Earlier: Philly Fed Manufacturing Survey showed "Continued Growth" in October

Earlier: Philly Fed Manufacturing Survey showed "Continued Growth" in October

by Bill McBride on 10/19/2017 12:30:00 PM

Earlier from the Philly Fed: October 2017 Manufacturing Business Outlook Survey

Manufacturing firms reported continued growth in regional manufacturing in October. The survey’s current indicators for general activity, new orders, shipments, and employment all remained positive this month. Both of the survey’s current labor market indicators showed notable improvement. The indexes assessing the six-month outlook suggest that firms remained optimistic about future growth.

The index for current manufacturing activity in the region increased 4 points to a reading of 27.9 and is now at its highest reading since May … Firms reported, on balance, an increase in manufacturing employment and longer workweeks this month.
emphasis added

Here is a graph comparing the regional Fed surveys and the ISM manufacturing index:

Fed Manufacturing Surveys and ISM PMI Click on graph for larger image.

The New York and Philly Fed surveys are averaged together (yellow, through October), and five Fed surveys are averaged (blue, through September) including New York, Philly, Richmond, Dallas and Kansas City. The Institute for Supply Management (ISM) PMI (red) is through September (right axis).

This suggests the ISM manufacturing index will show solid expansion in October.

Central Bank of Chile

Central Bank of Chile

Central Bank of Chile

October 19, 2017

Chilean monetary officials once again left the key interest rate at 2.5%. The last reduction in May capped four 25-basis point moves during the first five months of 2017 to the current level. The rate had been at 3.5% throughout the entirety of 2016. Officials run an inflation-stabilization monetary policy, targeting the CPI at 3.0% over the medium term. September’s pace was only half that target, but officials expect to drift higher. Long-term inflation expectations remain consistent with the central bank target, and economic growth seems to be picking up after dragging early in this year.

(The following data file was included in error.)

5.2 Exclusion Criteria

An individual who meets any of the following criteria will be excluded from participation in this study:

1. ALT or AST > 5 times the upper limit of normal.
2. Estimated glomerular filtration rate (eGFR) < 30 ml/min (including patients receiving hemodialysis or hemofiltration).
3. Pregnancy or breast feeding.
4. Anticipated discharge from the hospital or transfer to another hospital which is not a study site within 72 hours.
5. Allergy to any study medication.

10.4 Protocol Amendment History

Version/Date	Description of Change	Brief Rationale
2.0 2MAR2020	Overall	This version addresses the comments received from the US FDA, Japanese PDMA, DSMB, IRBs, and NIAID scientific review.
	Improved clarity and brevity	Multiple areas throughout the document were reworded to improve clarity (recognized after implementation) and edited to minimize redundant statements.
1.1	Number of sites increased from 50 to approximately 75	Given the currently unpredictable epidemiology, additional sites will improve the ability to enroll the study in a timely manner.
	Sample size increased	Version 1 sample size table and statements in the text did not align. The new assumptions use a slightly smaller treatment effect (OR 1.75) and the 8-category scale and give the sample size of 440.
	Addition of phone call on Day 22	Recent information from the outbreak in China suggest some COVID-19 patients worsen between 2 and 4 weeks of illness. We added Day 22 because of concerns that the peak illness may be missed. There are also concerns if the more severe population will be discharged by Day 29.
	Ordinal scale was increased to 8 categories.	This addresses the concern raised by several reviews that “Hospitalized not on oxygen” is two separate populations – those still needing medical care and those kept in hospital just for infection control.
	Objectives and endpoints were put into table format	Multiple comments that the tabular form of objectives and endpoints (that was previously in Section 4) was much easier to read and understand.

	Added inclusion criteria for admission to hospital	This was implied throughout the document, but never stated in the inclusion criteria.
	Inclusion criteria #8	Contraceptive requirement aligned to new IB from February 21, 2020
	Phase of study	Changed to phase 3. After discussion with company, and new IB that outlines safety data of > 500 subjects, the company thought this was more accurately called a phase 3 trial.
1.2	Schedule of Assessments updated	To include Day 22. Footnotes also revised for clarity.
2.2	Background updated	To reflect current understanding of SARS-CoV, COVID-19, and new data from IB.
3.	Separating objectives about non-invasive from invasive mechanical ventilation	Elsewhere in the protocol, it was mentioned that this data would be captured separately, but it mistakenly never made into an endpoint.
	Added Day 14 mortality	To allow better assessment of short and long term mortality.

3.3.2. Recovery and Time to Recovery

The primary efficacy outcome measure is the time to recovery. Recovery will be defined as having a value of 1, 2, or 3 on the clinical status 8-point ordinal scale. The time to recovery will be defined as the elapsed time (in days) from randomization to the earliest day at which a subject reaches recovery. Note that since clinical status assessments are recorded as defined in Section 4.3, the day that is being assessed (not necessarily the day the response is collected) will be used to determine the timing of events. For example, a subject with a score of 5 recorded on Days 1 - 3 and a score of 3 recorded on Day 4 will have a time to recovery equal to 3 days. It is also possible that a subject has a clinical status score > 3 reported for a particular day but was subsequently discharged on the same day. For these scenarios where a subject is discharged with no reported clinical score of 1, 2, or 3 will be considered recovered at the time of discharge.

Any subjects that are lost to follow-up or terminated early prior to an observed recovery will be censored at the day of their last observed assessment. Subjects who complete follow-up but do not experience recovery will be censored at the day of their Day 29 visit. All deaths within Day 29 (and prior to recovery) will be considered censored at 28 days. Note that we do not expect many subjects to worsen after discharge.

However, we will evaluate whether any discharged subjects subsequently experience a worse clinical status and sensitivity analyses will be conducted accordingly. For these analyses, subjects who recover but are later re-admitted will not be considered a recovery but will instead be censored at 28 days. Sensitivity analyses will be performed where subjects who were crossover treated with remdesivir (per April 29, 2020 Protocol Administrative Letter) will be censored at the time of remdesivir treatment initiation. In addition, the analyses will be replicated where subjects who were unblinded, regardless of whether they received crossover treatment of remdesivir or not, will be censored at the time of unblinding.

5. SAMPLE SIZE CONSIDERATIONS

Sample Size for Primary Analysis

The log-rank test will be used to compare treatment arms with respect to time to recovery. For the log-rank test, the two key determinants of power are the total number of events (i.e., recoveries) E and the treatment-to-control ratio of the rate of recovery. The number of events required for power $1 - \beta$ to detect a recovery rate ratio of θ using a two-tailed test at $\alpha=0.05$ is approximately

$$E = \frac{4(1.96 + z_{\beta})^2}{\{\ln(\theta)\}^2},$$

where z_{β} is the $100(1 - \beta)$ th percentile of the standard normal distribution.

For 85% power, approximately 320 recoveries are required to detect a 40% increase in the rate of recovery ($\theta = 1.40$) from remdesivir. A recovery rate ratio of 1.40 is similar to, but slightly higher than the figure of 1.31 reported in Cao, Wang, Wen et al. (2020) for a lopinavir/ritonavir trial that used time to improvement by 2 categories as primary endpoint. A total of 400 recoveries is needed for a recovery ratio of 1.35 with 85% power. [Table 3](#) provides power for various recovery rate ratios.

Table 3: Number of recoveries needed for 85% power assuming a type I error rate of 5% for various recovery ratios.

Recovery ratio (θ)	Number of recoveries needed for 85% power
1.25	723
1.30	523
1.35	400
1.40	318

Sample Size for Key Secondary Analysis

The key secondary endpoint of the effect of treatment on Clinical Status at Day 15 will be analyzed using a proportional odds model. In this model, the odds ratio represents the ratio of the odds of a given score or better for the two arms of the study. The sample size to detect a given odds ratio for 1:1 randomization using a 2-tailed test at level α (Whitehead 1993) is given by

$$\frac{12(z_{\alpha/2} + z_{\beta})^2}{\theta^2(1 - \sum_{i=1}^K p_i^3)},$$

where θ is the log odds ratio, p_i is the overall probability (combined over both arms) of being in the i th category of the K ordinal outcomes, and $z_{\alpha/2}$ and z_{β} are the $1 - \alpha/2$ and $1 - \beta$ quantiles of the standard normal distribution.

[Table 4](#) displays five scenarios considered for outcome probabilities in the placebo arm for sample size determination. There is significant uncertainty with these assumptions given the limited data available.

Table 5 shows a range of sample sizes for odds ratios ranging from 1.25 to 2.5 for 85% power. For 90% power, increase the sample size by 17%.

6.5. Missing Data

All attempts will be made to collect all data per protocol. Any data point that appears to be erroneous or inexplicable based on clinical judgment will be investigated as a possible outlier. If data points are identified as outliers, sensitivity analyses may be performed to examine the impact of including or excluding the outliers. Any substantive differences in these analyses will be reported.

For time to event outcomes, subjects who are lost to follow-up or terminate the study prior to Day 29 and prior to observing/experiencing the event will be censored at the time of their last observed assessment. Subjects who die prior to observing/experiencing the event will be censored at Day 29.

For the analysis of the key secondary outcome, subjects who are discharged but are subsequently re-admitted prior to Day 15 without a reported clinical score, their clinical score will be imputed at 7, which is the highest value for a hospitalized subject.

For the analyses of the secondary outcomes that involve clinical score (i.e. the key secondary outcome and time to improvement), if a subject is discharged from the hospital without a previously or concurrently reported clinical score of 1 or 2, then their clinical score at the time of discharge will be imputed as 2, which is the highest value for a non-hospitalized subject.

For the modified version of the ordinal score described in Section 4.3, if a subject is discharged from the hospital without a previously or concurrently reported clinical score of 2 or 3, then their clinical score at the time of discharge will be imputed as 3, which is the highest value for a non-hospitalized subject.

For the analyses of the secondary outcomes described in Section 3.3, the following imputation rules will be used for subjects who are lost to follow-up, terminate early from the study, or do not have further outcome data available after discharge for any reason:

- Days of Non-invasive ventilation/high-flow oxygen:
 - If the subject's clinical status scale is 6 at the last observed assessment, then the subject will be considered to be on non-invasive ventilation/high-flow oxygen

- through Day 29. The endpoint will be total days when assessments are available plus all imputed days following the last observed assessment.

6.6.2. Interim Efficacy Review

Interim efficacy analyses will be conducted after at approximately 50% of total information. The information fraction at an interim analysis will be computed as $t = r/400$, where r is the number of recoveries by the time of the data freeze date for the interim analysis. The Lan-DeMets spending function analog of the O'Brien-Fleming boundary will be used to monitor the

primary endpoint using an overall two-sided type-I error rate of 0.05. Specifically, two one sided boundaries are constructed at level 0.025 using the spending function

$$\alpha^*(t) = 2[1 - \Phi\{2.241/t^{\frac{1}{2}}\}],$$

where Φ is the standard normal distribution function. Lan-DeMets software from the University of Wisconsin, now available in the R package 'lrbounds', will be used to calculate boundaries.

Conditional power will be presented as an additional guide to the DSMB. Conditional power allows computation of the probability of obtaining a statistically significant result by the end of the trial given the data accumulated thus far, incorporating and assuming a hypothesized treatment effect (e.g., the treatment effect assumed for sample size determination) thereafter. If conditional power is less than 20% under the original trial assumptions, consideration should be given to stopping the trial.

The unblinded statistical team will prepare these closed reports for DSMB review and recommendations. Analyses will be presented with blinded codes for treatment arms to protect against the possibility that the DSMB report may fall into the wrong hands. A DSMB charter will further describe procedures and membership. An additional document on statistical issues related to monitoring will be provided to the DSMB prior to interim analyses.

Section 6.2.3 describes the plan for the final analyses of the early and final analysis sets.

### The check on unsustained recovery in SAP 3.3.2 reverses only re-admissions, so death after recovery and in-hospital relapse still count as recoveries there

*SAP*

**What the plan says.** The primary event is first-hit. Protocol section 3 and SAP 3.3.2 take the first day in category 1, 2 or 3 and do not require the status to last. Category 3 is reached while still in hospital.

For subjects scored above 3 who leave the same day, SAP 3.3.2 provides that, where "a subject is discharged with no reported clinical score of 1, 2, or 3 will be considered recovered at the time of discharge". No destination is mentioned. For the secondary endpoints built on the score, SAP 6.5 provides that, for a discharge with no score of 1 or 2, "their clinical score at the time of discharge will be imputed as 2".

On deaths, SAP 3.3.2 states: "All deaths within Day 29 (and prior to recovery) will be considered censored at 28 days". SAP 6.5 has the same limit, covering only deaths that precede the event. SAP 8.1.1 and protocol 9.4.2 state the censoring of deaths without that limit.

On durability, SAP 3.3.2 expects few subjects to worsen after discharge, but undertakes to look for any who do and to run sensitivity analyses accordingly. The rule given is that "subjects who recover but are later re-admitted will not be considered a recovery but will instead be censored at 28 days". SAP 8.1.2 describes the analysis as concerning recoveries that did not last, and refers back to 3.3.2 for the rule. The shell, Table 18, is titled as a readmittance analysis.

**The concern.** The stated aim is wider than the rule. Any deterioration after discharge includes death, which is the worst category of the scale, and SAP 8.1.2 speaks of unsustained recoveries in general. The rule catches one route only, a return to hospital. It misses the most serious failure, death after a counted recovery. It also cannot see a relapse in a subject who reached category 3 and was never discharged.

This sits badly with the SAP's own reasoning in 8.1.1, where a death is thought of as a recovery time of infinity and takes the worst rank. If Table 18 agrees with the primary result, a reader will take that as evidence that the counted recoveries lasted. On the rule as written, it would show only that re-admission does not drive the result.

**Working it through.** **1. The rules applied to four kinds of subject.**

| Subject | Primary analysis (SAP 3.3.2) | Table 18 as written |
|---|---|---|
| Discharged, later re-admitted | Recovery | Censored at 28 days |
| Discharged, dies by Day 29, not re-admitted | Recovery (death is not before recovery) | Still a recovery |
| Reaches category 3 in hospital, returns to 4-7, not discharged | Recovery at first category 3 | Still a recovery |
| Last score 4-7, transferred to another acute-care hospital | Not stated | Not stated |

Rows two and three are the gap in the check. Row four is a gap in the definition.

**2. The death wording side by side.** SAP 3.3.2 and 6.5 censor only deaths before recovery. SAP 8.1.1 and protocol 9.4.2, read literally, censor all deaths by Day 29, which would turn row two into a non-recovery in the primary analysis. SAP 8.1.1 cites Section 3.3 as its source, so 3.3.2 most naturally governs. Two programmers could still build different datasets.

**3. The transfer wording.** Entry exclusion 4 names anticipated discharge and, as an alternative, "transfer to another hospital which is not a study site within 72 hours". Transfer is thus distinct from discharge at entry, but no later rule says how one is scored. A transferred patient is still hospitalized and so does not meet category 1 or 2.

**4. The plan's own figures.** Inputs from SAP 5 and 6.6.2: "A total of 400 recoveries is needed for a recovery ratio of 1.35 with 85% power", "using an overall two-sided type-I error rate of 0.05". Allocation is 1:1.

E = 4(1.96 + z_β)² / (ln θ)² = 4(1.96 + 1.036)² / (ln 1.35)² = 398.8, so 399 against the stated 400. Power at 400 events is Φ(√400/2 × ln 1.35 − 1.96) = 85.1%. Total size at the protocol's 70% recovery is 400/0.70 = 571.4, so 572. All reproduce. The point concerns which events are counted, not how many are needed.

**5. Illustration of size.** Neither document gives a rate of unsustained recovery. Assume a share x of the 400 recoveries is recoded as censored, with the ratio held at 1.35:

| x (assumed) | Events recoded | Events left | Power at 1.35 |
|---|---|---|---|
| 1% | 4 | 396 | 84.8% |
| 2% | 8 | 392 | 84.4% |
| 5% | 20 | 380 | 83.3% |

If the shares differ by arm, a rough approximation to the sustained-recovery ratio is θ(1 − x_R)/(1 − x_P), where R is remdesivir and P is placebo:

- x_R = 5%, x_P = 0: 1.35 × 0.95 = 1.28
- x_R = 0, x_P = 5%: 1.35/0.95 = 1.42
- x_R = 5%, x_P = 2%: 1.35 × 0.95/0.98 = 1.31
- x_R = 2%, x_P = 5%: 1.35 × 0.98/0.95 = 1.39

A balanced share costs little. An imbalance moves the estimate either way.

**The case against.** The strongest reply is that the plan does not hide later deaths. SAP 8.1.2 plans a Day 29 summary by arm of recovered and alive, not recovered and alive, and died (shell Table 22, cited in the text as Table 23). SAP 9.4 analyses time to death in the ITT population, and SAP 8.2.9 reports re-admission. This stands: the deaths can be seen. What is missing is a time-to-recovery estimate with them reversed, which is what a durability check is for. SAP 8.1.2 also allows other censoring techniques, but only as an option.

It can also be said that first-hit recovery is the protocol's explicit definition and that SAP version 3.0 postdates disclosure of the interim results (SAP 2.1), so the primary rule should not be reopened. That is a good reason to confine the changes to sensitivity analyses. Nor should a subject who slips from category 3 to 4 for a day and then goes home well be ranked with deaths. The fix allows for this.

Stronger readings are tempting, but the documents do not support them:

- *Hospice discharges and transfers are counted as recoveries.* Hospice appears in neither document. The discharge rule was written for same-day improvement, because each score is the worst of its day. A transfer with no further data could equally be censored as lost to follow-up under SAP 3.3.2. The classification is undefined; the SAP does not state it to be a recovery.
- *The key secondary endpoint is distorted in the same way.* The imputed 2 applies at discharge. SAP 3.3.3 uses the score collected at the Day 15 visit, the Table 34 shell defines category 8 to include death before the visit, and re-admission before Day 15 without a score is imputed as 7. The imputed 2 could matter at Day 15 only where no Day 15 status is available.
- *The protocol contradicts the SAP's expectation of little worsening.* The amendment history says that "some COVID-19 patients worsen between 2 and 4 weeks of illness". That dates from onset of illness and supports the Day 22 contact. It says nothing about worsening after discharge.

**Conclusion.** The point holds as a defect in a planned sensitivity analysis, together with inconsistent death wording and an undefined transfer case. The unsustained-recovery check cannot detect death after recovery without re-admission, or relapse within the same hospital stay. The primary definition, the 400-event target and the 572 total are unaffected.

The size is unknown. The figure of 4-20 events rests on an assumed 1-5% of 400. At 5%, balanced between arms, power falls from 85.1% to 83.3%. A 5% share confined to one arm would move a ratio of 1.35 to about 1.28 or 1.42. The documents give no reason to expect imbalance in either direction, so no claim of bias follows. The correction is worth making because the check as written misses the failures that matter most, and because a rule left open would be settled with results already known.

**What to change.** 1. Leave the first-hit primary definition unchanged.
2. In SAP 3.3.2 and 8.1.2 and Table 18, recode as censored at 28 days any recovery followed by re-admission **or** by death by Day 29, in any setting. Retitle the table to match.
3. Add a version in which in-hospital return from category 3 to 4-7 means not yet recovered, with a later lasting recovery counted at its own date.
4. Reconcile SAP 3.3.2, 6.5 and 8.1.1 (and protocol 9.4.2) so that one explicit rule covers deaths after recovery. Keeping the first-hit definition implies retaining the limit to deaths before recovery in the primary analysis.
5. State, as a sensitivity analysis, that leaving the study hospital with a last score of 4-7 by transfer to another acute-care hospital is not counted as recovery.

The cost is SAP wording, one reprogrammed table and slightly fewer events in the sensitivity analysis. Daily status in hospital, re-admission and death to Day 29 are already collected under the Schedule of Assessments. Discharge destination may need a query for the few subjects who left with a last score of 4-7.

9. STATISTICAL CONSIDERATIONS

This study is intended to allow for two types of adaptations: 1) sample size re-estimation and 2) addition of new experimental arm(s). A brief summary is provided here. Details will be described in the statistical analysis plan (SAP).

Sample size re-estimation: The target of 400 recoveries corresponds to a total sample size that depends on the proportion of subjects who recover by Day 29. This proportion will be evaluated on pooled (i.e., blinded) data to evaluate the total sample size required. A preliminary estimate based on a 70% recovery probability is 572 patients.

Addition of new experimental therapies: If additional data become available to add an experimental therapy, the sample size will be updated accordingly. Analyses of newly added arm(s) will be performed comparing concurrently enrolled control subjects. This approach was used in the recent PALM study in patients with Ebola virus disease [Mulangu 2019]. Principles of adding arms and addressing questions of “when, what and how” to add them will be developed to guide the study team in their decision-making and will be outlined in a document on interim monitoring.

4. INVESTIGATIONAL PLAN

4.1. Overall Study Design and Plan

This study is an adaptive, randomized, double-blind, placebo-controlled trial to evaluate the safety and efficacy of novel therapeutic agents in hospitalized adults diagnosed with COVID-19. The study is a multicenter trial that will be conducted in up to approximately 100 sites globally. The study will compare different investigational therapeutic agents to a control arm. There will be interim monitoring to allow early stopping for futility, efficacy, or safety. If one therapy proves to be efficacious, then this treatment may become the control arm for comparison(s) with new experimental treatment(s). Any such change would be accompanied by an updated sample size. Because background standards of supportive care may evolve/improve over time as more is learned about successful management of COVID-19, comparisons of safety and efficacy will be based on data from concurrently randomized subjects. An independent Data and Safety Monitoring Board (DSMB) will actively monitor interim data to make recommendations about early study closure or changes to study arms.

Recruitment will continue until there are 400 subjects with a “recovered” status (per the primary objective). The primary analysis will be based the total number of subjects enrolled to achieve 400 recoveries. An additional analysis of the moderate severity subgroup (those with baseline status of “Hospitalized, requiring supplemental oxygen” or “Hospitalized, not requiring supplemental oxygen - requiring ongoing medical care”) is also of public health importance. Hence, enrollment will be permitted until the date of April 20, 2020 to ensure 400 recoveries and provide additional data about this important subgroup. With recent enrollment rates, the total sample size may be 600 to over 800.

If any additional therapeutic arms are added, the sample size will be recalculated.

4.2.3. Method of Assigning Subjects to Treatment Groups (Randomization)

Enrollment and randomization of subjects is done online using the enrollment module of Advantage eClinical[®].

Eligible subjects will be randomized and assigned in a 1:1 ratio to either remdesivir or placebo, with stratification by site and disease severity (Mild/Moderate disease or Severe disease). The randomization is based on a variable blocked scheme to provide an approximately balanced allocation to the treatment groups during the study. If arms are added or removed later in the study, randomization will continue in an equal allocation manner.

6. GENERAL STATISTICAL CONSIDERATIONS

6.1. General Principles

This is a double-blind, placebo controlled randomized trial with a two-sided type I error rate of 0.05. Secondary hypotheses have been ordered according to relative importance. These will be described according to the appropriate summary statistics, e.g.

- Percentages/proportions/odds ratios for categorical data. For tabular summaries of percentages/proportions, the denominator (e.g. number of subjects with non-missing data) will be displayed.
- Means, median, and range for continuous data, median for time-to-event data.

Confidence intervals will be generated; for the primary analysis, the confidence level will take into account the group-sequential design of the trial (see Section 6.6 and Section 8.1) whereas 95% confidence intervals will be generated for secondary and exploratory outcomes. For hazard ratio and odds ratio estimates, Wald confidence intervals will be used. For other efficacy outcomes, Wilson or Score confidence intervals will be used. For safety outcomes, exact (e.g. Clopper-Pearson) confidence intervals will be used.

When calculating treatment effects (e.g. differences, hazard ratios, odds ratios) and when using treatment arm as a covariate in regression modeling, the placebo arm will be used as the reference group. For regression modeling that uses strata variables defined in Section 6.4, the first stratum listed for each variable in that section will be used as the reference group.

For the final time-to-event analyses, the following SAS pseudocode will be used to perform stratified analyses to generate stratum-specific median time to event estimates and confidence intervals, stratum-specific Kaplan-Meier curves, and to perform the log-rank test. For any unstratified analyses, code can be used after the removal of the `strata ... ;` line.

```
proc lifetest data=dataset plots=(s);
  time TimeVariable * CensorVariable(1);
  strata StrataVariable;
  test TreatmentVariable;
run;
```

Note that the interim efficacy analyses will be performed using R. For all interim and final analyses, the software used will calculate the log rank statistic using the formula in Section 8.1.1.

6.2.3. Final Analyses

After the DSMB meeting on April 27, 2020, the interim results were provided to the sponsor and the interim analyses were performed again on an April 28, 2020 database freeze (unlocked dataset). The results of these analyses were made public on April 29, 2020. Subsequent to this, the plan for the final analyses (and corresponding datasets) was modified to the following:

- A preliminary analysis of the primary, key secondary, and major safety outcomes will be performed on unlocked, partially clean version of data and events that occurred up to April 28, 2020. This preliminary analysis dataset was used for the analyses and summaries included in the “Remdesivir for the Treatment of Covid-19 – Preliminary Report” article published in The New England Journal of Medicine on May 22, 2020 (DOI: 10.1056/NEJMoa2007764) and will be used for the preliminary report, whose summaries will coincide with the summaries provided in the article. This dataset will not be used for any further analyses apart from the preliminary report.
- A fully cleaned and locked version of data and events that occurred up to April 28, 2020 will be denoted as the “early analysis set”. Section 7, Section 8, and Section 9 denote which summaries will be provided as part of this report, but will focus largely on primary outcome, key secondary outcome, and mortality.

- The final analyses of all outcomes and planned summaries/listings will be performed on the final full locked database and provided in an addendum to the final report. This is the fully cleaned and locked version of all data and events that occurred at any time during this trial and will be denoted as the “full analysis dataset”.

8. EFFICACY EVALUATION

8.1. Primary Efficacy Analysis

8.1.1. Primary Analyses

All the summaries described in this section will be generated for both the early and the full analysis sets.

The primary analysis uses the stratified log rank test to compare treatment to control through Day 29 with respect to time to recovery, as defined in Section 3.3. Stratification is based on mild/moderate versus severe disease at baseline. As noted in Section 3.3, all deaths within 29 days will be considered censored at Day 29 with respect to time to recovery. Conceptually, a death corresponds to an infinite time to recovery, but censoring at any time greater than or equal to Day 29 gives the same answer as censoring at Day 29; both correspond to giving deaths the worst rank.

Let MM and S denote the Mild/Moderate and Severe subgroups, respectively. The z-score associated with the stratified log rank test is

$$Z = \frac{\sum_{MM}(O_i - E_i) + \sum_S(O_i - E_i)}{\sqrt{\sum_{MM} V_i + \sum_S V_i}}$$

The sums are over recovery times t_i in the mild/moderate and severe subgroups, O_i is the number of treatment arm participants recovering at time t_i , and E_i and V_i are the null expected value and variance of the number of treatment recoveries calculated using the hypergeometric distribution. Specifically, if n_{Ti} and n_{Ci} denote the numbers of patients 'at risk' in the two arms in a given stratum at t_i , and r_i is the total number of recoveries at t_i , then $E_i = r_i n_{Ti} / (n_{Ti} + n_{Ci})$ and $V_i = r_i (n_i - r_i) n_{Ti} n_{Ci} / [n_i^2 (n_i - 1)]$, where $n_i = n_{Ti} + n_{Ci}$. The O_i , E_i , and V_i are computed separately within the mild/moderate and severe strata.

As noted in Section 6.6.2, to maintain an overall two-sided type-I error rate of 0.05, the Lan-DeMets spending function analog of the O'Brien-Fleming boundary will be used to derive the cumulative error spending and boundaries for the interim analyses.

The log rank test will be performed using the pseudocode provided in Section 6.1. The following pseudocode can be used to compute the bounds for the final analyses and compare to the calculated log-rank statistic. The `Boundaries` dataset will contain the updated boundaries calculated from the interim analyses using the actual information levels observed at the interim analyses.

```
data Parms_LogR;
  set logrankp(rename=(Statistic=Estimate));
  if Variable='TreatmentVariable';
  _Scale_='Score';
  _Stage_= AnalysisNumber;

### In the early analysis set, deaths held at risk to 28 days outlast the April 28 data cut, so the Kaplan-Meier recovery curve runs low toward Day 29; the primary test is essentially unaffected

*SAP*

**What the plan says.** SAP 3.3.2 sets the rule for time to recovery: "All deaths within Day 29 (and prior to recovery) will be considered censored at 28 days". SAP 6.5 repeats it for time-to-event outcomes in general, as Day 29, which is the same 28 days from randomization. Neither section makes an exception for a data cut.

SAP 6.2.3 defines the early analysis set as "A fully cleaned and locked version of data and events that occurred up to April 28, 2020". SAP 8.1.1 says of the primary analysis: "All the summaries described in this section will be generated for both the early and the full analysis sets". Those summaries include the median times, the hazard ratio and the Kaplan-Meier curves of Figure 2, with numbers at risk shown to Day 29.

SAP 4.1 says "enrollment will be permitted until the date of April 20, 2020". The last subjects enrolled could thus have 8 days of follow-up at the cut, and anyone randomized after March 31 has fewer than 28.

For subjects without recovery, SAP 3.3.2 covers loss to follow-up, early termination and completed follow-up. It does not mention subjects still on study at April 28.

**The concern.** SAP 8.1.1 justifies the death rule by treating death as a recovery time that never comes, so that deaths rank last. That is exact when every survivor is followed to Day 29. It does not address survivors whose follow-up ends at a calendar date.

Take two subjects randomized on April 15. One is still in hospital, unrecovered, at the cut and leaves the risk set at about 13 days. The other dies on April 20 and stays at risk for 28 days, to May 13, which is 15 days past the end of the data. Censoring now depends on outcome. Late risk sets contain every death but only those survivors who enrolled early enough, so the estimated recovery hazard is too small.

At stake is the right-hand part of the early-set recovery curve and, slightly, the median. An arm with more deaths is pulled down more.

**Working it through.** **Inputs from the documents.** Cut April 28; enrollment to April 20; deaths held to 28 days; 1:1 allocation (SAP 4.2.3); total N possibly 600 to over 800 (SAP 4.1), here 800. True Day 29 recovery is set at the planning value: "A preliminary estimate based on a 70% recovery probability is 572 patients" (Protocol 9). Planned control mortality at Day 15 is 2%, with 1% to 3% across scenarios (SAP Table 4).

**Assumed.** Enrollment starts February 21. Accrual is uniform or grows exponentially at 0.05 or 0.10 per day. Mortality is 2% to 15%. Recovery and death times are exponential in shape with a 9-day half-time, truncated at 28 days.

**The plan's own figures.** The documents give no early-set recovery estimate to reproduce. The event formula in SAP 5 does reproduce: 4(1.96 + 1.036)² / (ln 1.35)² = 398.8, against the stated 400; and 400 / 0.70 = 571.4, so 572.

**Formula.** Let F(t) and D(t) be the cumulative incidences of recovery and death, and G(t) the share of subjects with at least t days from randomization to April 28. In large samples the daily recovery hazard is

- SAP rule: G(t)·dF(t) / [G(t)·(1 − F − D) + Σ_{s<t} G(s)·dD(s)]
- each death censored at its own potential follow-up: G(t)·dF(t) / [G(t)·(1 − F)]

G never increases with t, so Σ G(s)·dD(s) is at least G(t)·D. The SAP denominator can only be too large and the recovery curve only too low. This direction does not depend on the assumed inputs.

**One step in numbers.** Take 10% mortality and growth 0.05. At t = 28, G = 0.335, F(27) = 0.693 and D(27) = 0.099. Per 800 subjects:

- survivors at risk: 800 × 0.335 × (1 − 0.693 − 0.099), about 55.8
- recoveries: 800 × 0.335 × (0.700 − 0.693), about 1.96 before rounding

Copyright 2017, Larry Greenberg. All rights reserved. No secondary distribution without express permission.

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WTI oil eases as refineries processed less crude

WTI oil eases as refineries processed less crude

Following the publication of the weekly EIA oil inventories report, WTI crude prices initially fell. The headline drawdown of 5.73 million barrels in US crude stockpiles for the week ending October 13 was not as great as 7.1 million reported by the API the day before. In addition, stocks of gasoline and distillates rose by 1.91 and 0.52 million barrels respectively, with the latter missing expectations of a 1.5 million barrel drawdown. But crude oil production slumped, presumably because of the impact of the recent hurricanes. Refineries meanwhile operated at only 84.5% of their operable capacity. This was the lowest seasonally-adjusted refinery utilization rate since 2011, pointing to weaker demand.

Overall though the oil report was mixed, so I think there is a good possibility oil prices will bounce back as the focus returns to the OPEC and ongoing concerns over supply restrictions in the Kurdish region of Iraq. The OPEC’s ongoing efforts with a few non-OPEC countries such as Russia to reduce global crude stocks is working and the market is rapidly tightening. That’s according to BP’s chief executive Bob Dudley. “Stock levels are just heading down, for both crude and products. So it does seem we’re heading towards the targets that were set by OPEC.”

Meanwhile, from a technical standpoint, the chart of WTI continues to paint a bullish picture. This is highlighted among other things by a series of higher lows, the break of a downtrend and by price moving above key moving averages. As the slope of the long-term 50- and 200-day moving averages are also starting to turn positive, this is objectively telling us that oil prices are no longer in a long-term downtrend. In the short-term, WTI faces resistance around the $52.30 level, where it has struggled on numerous occasions in recent times. With the underlying trend being bullish, I think it may be a matter of time before WTI clears this hurdle. If and when it breaks away from this level, then we could see the onset of another rally towards the Fibonacci extension levels at $53.80/5 (127.2%) and $55.10/20 (161.8%), with the latter also being the January high. While the bullish outlook wouldn’t materially change until and unless WTI creates a lower low below $49.10, we would nonetheless turn cautious on our bullish view in the event price breaks below the $51.10-$51.40 short-term support range.

About the Author

Fawad Razaqzada is market analyst at FOREX.com and City Index brands of Gain Capital.

GDP Is Bogus: Here’s Why

GDP Is Bogus: Here’s Why